All fulltime RVers have experienced it. We will be talking to somebody about our life on the road, and invariably they will ask us where our favorite place in the country is. We always reply that just as we could not choose which one of our children is our favorite, it would be just as impossible to choose just one favorite location. But, we sure can tell you some our least favorite places!
While this list reflects just our impression, and we know RVers that love some of the same places we dislike, here are our Top (or actually Bottom) Ten, in no particular order.
1. The Rio Grande Valley in Texas – Most RVers just refer to it as “The Valley,” a stretch of land that begins down in southwest Texas at Brownsville, and stretches north past Mission. This is a popular snowbird roost, where you can find RV parks in every price range, and with every kind (or lack of) amenity. A lot of people love it, but to us it was just crowded, lacking in scenic beauty, and unappealing in every way. What grass there is was full of thorns that stab your feet, and the general RVer population is so old that people joke that “every time you hear an ambulance siren, another RV site just became available.”
2. West Texas – Just because you drove north out of the Rio Grande Valley doesn’t mean you’ve entered the land of milk and honey. West Texas is endless miles of boring scenery, road kill, and not much else.
3. Chicago, Illinois – We’ll drive 75 miles out of our way to avoid Interstates 80 and 90 through Chicago, and have, many times. The traffic is always hectic, and it has some of the most aggressive drivers in the world.
4. Utah – How can I dislike an entire state? Well, easy… it is Utah, after all! Yes, there are some beautiful places, such as Zion National Park, but overall, my impression of the Beehive State is pretty negative. I remember a trip to Saint George years ago, when Miss Terry cut her arm on a broken rack in a supermarket. When she went up to the Customer Service counter to get something to contain the bleeding, the manager and his staff were more worried about who was going to pay for the paper towels than they were about the woman bleeding all over their store. Things like that leave a permanent bad taste in my mouth.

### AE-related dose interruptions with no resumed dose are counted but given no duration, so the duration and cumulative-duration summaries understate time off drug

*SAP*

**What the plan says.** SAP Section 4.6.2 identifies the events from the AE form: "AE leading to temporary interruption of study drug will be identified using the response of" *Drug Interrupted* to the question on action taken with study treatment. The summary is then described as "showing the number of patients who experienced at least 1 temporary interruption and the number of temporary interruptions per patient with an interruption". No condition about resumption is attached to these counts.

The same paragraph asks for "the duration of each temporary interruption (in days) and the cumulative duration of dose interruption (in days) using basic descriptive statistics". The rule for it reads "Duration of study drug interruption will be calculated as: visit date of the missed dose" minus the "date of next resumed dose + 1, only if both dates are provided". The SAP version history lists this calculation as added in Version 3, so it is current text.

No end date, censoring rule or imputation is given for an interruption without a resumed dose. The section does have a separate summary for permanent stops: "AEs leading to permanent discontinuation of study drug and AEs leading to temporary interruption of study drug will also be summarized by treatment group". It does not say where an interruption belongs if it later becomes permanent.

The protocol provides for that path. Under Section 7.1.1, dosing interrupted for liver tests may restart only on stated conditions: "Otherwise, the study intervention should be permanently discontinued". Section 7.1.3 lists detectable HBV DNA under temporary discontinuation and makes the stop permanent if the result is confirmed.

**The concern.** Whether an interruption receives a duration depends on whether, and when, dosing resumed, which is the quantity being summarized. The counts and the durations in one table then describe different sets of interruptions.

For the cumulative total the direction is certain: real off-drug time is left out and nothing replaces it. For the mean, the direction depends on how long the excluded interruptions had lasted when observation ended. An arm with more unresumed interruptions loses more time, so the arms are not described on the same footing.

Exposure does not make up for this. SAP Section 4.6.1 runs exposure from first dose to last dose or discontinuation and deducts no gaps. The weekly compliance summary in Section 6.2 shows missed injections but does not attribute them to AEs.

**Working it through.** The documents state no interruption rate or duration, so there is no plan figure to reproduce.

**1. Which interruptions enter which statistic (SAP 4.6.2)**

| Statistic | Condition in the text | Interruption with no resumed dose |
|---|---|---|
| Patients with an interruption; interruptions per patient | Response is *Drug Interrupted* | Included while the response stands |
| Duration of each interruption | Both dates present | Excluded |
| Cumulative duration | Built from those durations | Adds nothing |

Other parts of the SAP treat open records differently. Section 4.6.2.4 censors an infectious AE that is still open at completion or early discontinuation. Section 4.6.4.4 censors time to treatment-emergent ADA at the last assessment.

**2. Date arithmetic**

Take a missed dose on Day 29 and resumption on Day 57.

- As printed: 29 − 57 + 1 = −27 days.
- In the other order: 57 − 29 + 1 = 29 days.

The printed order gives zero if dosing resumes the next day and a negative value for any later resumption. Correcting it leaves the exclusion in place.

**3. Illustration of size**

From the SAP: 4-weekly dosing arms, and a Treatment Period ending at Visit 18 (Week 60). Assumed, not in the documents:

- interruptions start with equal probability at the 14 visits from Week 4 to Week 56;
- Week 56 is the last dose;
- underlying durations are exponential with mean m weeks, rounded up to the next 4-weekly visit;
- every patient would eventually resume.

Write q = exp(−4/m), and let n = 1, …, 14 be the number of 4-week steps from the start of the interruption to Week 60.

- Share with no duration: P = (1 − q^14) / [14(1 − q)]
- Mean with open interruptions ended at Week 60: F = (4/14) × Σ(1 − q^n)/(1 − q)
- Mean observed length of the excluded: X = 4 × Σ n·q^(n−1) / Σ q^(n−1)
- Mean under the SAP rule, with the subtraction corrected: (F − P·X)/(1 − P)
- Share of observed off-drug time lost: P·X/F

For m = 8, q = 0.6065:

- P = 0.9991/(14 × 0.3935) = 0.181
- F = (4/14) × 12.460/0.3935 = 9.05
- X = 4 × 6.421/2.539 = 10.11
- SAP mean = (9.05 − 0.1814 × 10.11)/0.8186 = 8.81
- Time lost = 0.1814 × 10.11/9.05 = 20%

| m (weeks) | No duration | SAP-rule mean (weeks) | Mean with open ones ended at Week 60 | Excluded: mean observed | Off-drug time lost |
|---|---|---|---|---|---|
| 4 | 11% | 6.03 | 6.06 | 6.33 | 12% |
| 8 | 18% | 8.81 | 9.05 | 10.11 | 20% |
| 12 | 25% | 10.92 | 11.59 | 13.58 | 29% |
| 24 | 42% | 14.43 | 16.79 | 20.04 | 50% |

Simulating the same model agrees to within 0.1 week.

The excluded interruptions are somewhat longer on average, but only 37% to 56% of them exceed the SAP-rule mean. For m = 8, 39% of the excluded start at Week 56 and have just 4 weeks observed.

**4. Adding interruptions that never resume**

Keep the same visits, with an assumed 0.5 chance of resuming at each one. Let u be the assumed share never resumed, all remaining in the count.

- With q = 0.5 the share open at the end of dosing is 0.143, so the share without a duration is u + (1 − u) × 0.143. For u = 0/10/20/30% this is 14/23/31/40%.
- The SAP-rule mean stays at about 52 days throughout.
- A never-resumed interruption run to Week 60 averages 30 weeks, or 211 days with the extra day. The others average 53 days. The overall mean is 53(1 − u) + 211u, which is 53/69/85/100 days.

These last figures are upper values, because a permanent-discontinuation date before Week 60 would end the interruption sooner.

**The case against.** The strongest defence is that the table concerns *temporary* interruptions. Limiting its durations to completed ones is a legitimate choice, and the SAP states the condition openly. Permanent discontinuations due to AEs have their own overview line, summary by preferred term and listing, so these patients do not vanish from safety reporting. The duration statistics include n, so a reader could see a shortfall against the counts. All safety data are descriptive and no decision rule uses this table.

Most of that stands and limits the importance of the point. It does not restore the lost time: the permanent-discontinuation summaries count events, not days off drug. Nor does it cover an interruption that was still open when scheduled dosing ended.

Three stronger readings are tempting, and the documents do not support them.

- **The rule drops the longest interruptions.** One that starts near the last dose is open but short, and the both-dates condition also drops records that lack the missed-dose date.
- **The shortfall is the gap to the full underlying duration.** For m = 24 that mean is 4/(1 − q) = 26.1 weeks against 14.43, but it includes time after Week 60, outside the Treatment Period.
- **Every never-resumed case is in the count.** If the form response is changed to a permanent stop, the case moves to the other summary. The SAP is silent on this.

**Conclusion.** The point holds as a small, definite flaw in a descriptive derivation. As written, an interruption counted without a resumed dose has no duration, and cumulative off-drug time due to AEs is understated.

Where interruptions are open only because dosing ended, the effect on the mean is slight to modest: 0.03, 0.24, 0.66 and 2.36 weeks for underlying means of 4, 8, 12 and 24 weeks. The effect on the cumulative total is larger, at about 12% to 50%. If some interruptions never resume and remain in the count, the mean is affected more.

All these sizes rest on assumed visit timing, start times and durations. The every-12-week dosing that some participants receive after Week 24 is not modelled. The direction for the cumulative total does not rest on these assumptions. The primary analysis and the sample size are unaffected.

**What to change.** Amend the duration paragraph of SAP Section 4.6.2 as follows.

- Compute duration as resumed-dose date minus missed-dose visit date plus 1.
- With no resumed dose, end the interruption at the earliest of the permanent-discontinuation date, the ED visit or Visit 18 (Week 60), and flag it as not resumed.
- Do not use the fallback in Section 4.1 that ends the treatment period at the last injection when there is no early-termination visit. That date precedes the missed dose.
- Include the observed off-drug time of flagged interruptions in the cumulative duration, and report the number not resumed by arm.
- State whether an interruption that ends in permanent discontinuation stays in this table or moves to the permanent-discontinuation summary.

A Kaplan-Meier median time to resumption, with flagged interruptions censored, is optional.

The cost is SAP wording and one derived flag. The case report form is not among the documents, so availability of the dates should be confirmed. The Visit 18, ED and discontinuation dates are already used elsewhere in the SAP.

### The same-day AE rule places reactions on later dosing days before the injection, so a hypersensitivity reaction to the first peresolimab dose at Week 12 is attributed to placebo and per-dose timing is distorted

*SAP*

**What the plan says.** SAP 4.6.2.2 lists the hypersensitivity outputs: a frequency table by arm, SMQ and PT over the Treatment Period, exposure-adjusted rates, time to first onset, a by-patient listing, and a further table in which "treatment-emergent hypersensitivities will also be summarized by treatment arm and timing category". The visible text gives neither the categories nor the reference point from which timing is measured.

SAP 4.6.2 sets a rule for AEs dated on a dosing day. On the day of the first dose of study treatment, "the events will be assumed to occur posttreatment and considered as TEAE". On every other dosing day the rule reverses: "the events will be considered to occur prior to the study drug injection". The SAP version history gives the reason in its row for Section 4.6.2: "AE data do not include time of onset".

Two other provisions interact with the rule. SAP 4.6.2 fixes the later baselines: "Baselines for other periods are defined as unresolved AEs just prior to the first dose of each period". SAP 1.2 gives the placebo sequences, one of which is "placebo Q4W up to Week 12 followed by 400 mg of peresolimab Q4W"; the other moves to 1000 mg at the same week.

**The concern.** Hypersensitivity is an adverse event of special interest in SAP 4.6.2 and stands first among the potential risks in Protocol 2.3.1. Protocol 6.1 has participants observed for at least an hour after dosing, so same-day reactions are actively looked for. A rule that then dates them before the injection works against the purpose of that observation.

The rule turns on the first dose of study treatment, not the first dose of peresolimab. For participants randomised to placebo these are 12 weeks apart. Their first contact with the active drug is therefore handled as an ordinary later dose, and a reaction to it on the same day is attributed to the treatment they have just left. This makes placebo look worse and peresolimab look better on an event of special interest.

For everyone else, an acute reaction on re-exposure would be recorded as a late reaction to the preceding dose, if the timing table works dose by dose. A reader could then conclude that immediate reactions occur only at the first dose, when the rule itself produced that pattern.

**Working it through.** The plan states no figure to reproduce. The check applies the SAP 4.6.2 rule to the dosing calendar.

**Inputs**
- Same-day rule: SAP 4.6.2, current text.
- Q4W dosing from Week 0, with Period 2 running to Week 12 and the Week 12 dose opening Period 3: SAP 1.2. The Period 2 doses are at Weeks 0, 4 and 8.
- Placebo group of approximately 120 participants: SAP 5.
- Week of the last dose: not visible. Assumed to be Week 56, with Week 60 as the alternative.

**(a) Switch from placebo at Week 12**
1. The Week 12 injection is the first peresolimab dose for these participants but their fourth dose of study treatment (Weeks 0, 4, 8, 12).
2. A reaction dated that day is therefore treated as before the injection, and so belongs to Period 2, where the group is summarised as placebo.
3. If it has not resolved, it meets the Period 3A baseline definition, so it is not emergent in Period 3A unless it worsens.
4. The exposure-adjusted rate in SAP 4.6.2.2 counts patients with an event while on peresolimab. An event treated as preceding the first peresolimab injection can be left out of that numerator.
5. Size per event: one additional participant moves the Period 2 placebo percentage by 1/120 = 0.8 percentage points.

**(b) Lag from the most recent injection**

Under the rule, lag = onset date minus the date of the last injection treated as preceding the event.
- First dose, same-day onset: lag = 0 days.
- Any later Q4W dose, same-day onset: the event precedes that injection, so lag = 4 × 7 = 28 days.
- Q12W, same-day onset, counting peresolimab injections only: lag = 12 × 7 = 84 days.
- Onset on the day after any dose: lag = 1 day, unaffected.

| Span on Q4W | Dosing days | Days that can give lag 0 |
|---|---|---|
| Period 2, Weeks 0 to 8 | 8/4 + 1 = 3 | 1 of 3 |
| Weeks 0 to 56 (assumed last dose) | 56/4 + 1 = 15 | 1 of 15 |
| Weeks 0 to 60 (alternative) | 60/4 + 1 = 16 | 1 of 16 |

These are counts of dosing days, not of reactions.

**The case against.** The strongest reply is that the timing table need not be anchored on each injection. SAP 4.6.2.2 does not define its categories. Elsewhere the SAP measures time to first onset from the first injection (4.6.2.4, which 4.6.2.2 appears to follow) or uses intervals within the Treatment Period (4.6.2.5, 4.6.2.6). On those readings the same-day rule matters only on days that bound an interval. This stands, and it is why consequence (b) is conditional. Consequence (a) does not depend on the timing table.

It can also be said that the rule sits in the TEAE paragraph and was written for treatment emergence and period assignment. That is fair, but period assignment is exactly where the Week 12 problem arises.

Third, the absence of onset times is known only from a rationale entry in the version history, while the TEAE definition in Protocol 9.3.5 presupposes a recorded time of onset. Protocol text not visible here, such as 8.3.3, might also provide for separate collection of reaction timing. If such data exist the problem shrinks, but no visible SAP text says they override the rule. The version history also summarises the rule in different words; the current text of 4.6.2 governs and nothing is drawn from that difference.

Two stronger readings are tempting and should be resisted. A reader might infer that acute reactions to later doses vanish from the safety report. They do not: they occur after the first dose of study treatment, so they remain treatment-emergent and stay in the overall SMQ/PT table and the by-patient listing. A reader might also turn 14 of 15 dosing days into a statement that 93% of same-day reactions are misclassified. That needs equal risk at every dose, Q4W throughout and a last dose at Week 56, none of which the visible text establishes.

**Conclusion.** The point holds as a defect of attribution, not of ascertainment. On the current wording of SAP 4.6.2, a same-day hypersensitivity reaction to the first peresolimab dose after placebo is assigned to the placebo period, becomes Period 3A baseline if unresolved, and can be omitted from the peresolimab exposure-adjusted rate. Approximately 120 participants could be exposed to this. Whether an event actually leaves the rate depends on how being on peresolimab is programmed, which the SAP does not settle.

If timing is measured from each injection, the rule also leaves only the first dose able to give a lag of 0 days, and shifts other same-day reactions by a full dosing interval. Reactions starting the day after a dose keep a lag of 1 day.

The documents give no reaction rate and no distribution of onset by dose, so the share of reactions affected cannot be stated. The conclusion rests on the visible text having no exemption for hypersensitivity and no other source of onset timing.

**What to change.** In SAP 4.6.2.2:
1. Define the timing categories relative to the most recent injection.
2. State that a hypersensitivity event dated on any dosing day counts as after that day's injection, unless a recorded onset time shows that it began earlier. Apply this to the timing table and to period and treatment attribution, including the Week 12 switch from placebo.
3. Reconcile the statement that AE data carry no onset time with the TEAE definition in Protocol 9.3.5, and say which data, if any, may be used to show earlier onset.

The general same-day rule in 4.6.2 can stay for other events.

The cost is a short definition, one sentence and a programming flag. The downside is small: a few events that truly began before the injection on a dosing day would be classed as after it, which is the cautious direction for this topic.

5. Southern California – With the possible exception of the coastline at La Jolla, I’d have no problem if we gave the rest of California, south of Pismo Beach, back to Mexico. It truly is the land of quakes and flakes.
6. Montgomery, Alabama – When we visited Montgomery a few years ago to gather some stories for the Gypsy Journal, we were amazed at how consistently rude so many people were. At the Rosa Parks Museum and Dr. Martin Luther King’s house, now a memorial to the Civil Rights movement, the people on duty absolutely refused to allow us to even take the standard tour of their facilities once we told them that we were there to do a feature story for our publication. We managed to get a few stories in Montgomery, but we would have loved to hang around longer and cover all that the city has to offer. But, we kept hitting brick walls at too many of the places we wanted to write about.
7. El Paso, Texas – I lived in El Paso for a short time as a kid, and I didn’t like it then. Time has done nothing to change my mind. Traffic is always terrible, the city has no aesthetic charm, and I would not be comfortable staying anywherin the city overnight. However, if you like truck stops, fast food restaurants, strip clubs, and rundown strip malls, your opinion may be different than mine.
8. Billings, Montana – Even before a local campground owner convinced the city to ban overnight RV parking (a move that was quickly rescinded when RVers from across the nation let the city fathers know that we would all boycott their town), I have not liked Billings. We have stopped there several times, and received anywhere from poor to rude service in restaurants, shops, and even motels when we were traveling without our motorhome.
9. Houston, Texas – This is another big city with nothing to offer except heavy traffic and rude drivers. It’s always a pleasure to be driving away from Houston, instead of toward it, and it’s even better when we can avoid the city all together.
10. Lewiston, Idaho – While the surrounding area is beautiful, with some of the most impressive scenery in the West, we found Lewiston to be a dumpy little town, with the nauseating smell of the local paper mill permeating the air.
Okay, that’s my list of my 10 Least Favorite Places. What about you? What are some of the places you have visited and are in no hurry to get back to, and why?
While I was working on this list, which I admit some may find to be a bit negative, Bad Nick was on a roll, putting together a fun little Bad Nick Blog post titled I Need Therapy. Check it out and leave a comment.
Thought For The Day – Worrying works! 90 percent of the things I worry about never happen.